Suki Violet is a Shenzhen-born, NYC-based multidisciplinary visual designer and her style is based on surrealism. She works as a graphic designer, 3d animator, photographer and art director. Forever curious, Suki Violet explores diverse disciplines and to develop her own unique visual language.
We would love to hear how you get started and how the journey has been so far.
I went to college in Beijing to study visual communication, and because my university was the top-ranked school in China for fashion, I decided to pursue fashion photography – Well, actually I got roped into it to help a friend at first, but it quickly became a more serious endeavor for me as I began to develop a passion for the art form.
In my third year of college, I had the honor of being selected to study abroad in the UK for one semester. As I left the Asian continent for my first time, I became enamored with the natural beauty of the world, and I developed an incessant craving for new sights and experiences, which ultimately led me to NYC in 2017.
I graduated with my MFA degree at the age of 22, and although I am grateful for my education, I felt dissatisfied with the limitations of my studies, so I began teaching myself 3D design. Along the way, I have worked at companies such as TBWA and Mother advertisement agency, and I have worked on projects for major clients such as Adidas, Pepsi, Target, Tmall. I have also worked for NYFS and Lincoln Center as a photographer. As a curious and inspired visual artist, I will always collect new skills to incorporate into my art, but at this point I am competent in graphic design, 3D motion design, art direction, and photography.
Your projects mostly focus on the presentation of surrealism. Do you find a specific reason to address such a theme?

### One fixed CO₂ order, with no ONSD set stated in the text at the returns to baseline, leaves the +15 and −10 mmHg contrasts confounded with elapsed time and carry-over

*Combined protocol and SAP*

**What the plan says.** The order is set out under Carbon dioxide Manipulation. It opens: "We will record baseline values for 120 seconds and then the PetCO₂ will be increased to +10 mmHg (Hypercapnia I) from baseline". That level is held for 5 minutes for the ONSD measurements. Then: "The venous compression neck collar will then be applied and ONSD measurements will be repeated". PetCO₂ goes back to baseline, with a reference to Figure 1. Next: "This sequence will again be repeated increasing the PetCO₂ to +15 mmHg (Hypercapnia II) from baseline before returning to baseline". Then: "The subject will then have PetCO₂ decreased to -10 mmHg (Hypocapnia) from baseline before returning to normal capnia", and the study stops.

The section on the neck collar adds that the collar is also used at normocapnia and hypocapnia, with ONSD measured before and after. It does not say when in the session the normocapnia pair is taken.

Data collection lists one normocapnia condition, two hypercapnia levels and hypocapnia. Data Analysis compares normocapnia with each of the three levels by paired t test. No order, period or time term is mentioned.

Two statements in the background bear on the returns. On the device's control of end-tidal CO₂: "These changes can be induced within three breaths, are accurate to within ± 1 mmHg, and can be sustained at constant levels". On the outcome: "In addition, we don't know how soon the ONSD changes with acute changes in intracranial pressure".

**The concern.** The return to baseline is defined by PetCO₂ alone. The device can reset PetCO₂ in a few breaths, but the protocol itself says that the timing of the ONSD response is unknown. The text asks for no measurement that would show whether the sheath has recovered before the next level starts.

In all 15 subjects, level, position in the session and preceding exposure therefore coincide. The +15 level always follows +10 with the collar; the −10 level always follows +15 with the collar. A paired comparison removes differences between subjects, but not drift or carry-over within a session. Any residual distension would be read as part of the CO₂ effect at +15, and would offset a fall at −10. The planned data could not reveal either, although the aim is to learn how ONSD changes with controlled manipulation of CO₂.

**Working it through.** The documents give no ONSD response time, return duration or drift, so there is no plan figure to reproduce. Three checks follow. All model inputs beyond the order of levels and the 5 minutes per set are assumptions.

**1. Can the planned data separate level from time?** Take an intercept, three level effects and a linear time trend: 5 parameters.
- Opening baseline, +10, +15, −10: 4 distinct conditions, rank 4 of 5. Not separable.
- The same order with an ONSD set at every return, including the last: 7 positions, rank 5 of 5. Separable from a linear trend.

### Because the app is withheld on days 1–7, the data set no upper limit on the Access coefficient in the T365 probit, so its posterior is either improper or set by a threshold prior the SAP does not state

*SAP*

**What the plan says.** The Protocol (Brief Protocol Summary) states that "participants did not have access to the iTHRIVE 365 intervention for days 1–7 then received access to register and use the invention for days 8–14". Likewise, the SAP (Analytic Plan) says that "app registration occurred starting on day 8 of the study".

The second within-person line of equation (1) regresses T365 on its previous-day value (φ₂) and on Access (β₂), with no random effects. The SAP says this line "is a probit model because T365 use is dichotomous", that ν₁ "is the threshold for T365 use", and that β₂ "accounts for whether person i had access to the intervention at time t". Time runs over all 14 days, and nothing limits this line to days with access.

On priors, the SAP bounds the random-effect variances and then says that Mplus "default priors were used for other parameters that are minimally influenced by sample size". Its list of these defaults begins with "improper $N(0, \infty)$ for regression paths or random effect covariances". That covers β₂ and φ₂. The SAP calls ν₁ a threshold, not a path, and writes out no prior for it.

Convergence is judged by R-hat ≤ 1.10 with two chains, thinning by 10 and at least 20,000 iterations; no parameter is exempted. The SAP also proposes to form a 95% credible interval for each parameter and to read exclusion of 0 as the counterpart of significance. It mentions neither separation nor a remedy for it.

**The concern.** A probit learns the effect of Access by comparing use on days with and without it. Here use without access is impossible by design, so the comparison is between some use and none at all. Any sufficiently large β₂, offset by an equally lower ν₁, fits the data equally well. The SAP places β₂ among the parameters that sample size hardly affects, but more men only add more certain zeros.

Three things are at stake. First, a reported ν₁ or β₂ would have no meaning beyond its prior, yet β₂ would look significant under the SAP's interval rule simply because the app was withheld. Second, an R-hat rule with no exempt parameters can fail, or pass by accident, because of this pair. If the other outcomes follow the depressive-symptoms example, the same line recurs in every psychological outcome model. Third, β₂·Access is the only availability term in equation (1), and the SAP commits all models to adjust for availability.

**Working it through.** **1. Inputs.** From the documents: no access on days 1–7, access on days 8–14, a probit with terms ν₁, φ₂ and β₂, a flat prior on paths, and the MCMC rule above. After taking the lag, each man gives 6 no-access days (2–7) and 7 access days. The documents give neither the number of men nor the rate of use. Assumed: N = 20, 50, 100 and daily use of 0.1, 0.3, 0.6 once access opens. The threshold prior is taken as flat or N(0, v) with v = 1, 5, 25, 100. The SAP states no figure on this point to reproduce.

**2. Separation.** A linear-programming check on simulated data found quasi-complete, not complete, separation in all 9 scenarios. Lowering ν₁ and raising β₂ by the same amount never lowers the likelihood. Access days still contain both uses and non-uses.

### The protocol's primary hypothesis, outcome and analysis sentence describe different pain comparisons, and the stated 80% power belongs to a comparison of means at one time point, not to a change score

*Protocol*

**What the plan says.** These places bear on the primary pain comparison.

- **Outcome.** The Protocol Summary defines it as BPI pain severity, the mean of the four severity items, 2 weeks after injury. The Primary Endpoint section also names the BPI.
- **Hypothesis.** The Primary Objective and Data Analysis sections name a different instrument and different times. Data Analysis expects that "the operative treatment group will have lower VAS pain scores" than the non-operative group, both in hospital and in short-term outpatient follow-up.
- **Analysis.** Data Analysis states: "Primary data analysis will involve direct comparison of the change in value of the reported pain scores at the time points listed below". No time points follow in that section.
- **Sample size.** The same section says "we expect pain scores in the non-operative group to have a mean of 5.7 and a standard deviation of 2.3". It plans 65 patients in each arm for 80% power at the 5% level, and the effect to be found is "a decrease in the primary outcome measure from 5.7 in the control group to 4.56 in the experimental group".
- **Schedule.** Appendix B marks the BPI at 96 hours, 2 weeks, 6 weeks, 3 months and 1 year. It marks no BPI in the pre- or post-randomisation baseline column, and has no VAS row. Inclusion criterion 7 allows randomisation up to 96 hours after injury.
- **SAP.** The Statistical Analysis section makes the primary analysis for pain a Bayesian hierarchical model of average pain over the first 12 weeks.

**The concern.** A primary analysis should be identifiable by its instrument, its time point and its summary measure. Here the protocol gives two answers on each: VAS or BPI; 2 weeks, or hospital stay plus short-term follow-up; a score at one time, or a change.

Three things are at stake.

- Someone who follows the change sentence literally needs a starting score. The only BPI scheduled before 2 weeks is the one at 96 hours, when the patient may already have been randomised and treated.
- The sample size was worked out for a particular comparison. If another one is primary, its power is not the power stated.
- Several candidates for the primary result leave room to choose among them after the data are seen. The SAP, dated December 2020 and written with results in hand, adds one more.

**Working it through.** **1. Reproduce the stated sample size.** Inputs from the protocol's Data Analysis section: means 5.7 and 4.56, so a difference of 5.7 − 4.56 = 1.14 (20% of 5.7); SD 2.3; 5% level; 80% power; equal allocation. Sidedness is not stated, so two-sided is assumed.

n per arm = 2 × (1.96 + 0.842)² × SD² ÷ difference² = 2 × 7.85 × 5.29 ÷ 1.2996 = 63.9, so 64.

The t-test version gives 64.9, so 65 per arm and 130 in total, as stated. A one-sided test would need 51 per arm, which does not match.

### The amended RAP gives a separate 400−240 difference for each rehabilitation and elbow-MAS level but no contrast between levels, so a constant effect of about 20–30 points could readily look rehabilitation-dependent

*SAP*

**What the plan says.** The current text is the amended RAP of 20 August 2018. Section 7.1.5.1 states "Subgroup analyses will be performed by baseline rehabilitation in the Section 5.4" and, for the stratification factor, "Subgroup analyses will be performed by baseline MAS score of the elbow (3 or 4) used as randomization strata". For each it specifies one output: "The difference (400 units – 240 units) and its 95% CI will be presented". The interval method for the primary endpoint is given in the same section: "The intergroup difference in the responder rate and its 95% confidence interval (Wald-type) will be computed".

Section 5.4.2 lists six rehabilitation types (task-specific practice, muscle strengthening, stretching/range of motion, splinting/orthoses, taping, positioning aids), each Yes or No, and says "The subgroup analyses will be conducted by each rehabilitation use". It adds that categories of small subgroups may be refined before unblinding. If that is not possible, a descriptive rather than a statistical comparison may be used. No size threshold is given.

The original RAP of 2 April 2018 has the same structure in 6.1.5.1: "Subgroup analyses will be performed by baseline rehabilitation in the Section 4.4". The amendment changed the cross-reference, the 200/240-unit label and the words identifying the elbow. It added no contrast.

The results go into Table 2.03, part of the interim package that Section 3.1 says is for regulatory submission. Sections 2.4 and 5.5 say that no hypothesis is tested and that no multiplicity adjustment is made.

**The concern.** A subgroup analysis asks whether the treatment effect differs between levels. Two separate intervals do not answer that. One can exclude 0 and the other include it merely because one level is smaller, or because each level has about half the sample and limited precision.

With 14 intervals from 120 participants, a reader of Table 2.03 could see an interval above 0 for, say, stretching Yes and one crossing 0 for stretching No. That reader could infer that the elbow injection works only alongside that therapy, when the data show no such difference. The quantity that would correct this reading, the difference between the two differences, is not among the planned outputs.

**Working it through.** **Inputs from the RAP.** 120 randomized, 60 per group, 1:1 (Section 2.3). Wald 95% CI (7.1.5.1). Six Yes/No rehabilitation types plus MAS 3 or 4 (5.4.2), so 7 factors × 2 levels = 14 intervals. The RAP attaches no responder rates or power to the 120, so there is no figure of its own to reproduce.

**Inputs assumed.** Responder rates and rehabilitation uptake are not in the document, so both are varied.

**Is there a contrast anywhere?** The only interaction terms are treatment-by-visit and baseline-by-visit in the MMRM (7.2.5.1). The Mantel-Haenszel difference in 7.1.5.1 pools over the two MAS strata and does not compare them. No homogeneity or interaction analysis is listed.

I have always been captivated with the beauty and power of surrealism. My fascination lies in the subversive delivery and portrayal of ideas. The true message of surreal art is never on the surface, but rather it disguises itself and subtly infiltrates the viewer’s thoughts in a way resembling the subconscious narration of dreams, inevitably guiding some deep message out of the subconscious and into the forefront of the dreamer’s mind.
I believe that the human mind needs a balance between well-organized thought processes and unrestrained fantasy. Personally, surrealism has become my most powerful mode of expression I believe that the human mind needs a balance between well-organized thought processes and unrestrained fantasy. Personally, surrealism has become my most powerful mode of expression as I have been exploring my own freedom of creativity and thought.
What is your process like? Do you have any secrets about staying creative?
My main secret is that I write ideas down as soon as inspiration hits me, no matter where or when it happens (our best ideas often come to us at the most unusual times – i.e. in the shower, on the train, etc.). I love to research other artists as a source of inspiration, and so I am always collecting ideas to help me develop my own visual language. Through this process, my list has inevitably grown to include far more ideas than I could ever actually pursue completely, and so I must choose the worthiest ideas for me to transform into reality. Once I have chosen an idea, I start with a sketch or two in order to clarify my vision. Then, I set a strict work schedule for myself in order to transform the sketches into their final form. Depending on the project, this is also the stage at which I often try to gather other perspectives and I sometimes invite my peers to collaborate with me in order to enhance the original idea as we bring it to fruition.
What does “community” mean to you?
To me, community implies a sense of shared responsibility; it describes a relationship between a group of people who all depend on each other for success. Through community, a group of individuals can come together to pool their strengths and expand their influence.
As an inspirational creative, is there any advice you would offer to others？
I would say that the most important thing is to stay curious and look for inspiration in every aspect of life.
Never stop creating personal projects and follow through with each worthy idea.
Creativity should be more important than skills.
What is your future plan as moving forward?
I’m interested in so many different fields like immersive experience, VJ, etc., so it is hard to tell where I will settle in the long term. For now, I want to focus on becoming an interdisciplinary visual artist who combines elements 3d art, graphic design, and photography. I want to pursue that which makes my style unique while also absorbing influence from other artists and from the world around me. Recently, I have been trying to incorporate more traditional Chinese elements in order to strengthen my artistic connection to my heritage.
text & photo courtesy of Suki Violet